ch16

Psychology in Action

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Discuss how crowded conditions affect their behaviors, both positively and negatively. Would more space improve their lives? Use this as a lead-in to the general field of social psychology and how the presence of others affects our individual behavior. 3. Janis (1972) has extensively discussed the role of group-think in business and governmental organizations. Ask the students to prepare a one-page paper on any personal experiences they might have in group problem solving. Have the students be prepared to discuss their examples at the next class meeting. Most will have examples of group-think in action. Use these examples as a lead-in for your lectures on group processes. 4. Ask for a show of hands of those who are prejudiced toward a minority group (hopefully no one will raise a hand). Discuss the overt and covert nature of prejudice. Then ask minority students in your class which they would prefer. Most will answer overt. Discuss the difficulties of studying and reducing prejudice in nations that pride themselves on democratic principles. Use this as a lead-in to prejudice. 5. Ask students to imagine a situation where they would be in desperate need of help. This could be modified to suit your location, for example, in a big city, a mugging; a small town, a heart attack. Have students write down the optimal number of bystanders they think would be necessary to elicit the most help. Now ask for a show of hands for various numbers (10 and above, 5-9, 3-4, 1-2). Most students will vote for the highest numbers. Use their responses as a lead-in for your lectures on altruism. Instructor's Resource Guide                               Chapter 16                                             Page  236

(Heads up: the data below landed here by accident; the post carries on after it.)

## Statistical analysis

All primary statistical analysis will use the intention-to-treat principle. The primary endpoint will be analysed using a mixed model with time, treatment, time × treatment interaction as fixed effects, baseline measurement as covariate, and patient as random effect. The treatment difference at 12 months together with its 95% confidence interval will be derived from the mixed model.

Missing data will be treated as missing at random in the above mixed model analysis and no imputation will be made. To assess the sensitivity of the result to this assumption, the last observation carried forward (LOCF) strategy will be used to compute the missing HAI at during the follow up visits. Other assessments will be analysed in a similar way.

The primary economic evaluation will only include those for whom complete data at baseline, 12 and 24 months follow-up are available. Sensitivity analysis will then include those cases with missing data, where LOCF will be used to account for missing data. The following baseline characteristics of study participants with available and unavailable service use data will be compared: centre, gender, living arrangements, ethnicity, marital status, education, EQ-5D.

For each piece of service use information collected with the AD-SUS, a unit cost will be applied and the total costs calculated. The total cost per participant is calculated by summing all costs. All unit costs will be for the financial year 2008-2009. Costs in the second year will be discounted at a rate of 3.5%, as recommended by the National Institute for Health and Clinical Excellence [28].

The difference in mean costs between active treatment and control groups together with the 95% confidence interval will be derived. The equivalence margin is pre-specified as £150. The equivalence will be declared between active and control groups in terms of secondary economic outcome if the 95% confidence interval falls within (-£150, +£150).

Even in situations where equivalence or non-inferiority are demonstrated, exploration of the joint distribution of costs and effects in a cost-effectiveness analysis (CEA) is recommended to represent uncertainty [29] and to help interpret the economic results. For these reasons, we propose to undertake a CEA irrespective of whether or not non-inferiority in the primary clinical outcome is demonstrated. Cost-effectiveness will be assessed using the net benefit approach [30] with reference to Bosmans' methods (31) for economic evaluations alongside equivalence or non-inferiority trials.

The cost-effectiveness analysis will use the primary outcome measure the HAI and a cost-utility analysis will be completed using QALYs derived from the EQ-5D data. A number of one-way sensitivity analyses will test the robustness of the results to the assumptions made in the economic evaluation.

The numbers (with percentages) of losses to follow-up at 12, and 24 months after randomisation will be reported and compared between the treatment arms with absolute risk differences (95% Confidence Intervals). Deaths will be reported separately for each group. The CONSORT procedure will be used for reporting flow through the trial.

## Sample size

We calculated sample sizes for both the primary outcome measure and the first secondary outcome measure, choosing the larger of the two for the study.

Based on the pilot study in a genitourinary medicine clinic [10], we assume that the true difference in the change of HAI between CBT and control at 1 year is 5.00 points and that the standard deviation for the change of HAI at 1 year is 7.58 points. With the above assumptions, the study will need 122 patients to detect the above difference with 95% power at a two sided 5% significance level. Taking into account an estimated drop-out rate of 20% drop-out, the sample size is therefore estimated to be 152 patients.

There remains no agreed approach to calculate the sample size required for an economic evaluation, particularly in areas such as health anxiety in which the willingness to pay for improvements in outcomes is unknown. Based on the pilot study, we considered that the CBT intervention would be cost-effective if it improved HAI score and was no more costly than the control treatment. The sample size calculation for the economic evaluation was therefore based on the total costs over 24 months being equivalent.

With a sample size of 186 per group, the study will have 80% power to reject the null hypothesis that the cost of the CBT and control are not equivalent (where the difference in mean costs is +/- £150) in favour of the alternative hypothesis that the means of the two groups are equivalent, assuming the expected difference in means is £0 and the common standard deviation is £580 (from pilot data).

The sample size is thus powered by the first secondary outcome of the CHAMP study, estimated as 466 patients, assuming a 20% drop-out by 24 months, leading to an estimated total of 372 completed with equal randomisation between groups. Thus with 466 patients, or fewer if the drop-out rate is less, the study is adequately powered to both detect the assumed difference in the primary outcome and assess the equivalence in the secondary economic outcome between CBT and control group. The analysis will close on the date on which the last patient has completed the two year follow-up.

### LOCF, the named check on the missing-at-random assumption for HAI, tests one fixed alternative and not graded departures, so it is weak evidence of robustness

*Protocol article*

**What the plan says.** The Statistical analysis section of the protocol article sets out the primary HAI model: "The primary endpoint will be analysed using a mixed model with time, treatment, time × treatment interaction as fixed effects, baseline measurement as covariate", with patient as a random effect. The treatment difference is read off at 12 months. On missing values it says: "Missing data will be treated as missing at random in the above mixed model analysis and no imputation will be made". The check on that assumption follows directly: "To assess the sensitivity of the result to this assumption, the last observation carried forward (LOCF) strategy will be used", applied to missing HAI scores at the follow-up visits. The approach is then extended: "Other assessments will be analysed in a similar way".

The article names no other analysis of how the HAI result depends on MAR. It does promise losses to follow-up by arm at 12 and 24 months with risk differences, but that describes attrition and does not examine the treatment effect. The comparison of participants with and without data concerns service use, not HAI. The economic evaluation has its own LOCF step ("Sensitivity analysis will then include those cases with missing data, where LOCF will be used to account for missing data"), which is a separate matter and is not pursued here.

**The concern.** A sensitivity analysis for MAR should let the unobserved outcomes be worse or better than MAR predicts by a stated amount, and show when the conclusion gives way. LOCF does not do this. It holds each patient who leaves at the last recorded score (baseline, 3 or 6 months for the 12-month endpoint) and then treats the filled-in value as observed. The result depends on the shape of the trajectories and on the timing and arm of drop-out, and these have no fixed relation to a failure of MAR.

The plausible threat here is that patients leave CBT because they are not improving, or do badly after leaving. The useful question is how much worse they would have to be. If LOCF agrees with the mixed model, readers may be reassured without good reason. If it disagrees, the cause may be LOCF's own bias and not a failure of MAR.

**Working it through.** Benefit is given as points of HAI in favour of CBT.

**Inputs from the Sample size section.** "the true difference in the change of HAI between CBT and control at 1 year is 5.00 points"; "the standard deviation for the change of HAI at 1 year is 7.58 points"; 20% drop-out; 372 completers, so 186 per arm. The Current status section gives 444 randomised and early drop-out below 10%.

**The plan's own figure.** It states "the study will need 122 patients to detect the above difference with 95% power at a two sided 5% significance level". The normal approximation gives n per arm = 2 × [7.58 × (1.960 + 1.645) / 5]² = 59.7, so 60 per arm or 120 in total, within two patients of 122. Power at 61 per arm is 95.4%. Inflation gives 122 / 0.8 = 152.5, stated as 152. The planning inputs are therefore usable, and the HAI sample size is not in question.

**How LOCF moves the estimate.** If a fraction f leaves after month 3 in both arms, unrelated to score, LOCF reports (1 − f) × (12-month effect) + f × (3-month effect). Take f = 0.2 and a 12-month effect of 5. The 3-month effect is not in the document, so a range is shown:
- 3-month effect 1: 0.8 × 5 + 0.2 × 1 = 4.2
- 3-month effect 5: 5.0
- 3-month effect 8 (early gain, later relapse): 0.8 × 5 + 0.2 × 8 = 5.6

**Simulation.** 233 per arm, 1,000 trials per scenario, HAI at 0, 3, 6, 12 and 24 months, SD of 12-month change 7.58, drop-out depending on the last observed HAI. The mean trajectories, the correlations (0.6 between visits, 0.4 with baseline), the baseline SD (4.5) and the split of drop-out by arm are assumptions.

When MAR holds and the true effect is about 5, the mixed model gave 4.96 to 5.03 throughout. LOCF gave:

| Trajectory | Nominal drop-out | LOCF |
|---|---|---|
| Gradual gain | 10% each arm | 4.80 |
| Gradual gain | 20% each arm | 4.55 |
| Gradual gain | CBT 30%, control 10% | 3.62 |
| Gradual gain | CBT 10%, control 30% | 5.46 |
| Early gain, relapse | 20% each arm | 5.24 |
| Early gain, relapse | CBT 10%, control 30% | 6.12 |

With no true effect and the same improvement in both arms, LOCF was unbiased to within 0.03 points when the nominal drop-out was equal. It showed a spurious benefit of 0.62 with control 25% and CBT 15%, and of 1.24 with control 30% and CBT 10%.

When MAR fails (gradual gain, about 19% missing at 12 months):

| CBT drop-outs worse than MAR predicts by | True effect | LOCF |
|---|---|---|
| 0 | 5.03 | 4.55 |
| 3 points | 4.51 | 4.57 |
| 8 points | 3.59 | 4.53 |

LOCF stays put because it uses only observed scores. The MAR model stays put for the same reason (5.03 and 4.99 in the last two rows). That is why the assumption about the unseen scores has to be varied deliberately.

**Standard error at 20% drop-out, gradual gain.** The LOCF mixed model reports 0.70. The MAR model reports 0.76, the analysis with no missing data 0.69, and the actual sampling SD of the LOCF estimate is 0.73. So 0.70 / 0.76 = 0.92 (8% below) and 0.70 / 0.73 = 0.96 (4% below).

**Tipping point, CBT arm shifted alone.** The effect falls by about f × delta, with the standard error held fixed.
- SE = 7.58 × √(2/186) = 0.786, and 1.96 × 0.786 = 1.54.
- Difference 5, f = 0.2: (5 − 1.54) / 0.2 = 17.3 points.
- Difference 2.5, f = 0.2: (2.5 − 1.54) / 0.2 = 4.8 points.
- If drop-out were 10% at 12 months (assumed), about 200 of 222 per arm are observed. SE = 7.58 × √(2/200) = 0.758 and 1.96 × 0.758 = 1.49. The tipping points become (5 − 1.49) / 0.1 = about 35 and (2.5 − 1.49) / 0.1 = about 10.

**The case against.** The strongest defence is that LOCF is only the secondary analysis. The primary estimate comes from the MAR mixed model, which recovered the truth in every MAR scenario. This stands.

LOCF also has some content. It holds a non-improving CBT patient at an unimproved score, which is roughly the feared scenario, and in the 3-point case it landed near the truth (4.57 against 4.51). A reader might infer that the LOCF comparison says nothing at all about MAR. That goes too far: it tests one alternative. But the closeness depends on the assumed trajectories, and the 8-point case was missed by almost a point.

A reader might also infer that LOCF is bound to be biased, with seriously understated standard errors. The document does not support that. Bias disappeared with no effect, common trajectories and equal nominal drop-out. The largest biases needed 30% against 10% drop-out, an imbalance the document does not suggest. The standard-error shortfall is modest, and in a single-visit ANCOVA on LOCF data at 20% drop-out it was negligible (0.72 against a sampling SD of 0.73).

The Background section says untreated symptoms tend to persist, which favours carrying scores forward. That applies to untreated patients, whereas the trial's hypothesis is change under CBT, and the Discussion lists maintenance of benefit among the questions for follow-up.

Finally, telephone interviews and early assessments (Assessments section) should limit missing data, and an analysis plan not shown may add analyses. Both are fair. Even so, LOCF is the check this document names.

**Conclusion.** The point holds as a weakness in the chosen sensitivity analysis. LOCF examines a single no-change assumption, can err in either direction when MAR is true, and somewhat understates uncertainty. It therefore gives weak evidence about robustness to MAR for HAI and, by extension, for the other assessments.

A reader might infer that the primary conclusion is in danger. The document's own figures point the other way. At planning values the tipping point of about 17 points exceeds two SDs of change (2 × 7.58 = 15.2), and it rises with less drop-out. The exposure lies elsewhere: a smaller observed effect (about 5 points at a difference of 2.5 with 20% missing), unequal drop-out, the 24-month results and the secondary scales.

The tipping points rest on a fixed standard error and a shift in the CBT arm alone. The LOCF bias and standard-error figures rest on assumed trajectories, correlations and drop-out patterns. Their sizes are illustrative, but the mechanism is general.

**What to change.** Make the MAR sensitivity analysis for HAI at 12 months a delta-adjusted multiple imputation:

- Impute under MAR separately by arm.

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  L ecture E xtenders 1. - A Community of Individuals This chapter, in dealing with the individual in society, looks at the processes of conformity and obedience. These have been the aspects most emphasized since the 1960's when individualism became a high priority in this country. Others have looked at the interaction between society and the individual and have seen it as an equal-exchange situation: the individual gives up something, but gets back something in return. Surprisingly, one of the best known "philosophers" on this subject, Dr. Sigmund Freud, was the one who voiced this opinion. The material below deals with Freud's ideas on the nature of this "deal" and is based upon his book, Civilization and its Discontents (1930/1961). Freud has often been called "anti-society" since he viewed society as responsible for individuals' neuroses; however, he was quite the opposite. While he did agree that neuroses were experienced by some who could not tolerate instinctual frustrations (aggressive and sexual), he felt that there was no alternative. Civilization, by its very nature, has to put restrictions on the ways in which instincts can be satisfied. Freud said all civilizations have to satisfy two basic functions: to protect man from nature and to regulate the relationships among individuals within society.
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